I thought I'd share this YouTube video because not only is it funny, its true!
Get the basics of Natural Hair Care down with your Curly ABC's!
As you can see from my well-used jar, I LOVE this butter! It is an excellent sealer and when used with my Reve Moisturizing Creme, my hair is crazy soft! It really has been a lifesaver for the ends of my hair, which is prone to single-strand knots and splits. Plus,its very economical. This 4oz was $8 but I've been using it for at least 2 months and I'm just getting to the halfway mark. The ingredients are simple but wholesome and include raw unrefined shea butter, olive oil, jojoba oil, coconut oil and castor oil. It comes in several scents; I have strawberry and its smells yummy! This is a definite keeper for me!
You don't have to take my word for it though, because Reve Essentials is going to give one of you a chance to try it for yourself. You can win an 8oz jar, I repeat, an 8 OUNCE jar of the Hair & Body Butter in my fave scent STRAWBERRY!!!!
Are you excited yet?! I certainly am! Its really easy to enter this giveaway, just follow the steps in the Rafflecopter below. You can sign in using your email OR Facebook page. This giveaway will be open for about 3 weeks. The winner will be contacted by email and must reply within 5 days or a new winner will be chosen.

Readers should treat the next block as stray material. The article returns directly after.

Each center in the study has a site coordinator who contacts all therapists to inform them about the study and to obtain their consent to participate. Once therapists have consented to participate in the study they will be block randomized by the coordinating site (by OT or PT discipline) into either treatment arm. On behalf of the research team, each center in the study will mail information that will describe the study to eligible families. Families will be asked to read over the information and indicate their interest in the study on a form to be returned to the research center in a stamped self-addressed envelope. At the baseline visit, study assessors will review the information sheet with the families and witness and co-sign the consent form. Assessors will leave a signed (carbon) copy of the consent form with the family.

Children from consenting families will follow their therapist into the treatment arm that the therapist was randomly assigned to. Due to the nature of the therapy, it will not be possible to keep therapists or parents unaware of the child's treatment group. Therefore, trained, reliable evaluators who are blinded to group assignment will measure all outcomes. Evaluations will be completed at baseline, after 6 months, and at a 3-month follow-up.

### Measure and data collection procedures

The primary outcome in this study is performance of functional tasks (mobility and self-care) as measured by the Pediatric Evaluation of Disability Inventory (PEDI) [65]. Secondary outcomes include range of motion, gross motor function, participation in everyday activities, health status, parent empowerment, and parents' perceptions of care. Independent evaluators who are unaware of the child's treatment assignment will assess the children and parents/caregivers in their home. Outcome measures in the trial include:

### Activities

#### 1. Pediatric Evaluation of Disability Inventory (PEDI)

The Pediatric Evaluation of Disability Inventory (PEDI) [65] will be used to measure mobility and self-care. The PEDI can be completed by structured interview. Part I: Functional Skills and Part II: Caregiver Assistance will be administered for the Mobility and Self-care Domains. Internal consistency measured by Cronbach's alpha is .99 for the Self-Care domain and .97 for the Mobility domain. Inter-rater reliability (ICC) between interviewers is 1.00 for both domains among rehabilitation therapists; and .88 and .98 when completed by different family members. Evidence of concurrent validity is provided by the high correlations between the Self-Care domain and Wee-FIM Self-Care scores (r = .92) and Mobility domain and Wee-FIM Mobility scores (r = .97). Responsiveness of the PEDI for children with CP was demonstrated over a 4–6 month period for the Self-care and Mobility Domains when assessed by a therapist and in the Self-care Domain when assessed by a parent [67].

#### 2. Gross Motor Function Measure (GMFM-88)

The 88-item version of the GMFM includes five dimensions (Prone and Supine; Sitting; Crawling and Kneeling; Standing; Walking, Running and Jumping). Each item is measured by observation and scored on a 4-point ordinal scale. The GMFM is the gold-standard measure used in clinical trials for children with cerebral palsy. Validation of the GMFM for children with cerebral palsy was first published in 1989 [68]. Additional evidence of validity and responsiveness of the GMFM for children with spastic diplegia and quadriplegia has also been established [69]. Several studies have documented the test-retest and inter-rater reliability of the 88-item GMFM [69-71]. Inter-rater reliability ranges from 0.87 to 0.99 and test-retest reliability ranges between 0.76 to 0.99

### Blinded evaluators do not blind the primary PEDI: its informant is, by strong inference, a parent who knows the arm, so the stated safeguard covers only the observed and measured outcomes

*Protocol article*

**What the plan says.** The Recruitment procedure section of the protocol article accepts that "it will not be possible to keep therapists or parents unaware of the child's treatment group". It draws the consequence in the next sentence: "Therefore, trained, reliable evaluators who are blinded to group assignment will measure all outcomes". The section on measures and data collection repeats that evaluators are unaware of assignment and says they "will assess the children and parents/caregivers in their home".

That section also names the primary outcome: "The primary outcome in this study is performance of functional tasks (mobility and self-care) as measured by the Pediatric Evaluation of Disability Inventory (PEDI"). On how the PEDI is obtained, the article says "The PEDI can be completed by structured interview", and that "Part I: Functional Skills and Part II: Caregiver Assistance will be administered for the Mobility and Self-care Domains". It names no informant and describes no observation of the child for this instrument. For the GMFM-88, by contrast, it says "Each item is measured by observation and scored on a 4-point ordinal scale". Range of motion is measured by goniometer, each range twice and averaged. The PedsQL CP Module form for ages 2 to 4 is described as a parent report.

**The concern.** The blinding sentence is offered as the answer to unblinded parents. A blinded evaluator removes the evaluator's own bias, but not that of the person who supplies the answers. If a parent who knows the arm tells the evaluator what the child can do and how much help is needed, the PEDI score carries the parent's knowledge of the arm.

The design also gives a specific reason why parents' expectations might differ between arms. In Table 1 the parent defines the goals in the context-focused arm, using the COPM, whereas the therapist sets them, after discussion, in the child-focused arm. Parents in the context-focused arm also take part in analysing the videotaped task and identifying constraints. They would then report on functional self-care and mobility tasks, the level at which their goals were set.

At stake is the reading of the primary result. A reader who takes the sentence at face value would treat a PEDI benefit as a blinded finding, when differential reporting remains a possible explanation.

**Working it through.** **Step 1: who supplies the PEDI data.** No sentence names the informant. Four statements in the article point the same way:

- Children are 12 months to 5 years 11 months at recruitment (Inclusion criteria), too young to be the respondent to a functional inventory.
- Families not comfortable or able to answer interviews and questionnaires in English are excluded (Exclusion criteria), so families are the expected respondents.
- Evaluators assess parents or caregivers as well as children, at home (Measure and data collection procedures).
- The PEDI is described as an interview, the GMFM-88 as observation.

This feature of my website will now be apart of the blog. The purpose is to highlight the stories of those transitioning from relaxed to natural, those who BC (Big Chop), Newly Naturals and Long Time Naturals. The goal is to share the ups and downs of the journey and to learn from others mistakes and successes!
*This HairStory is a re-post. Originally posted in 2011.
I am so happy to share with you all my auntie's story. Maybe some of you can relate to what she's been through. Here's to "hoping" (no pun intended,lol) it inspires & encourages you to do what's best for not only your hair, but yourself!Thanks Auntie! - Kandy aka GoldenCurlGirl
1. How long have you been natural/relaxer free?
I've been relaxer free for almost three years.
2. Did you always want to be natural? If so why? If not, why not?
Yes and made plenty of attempts. I'm not very girly and I'd thought it would be easier to maintain.
3. Why did you go natural/stop getting relaxers?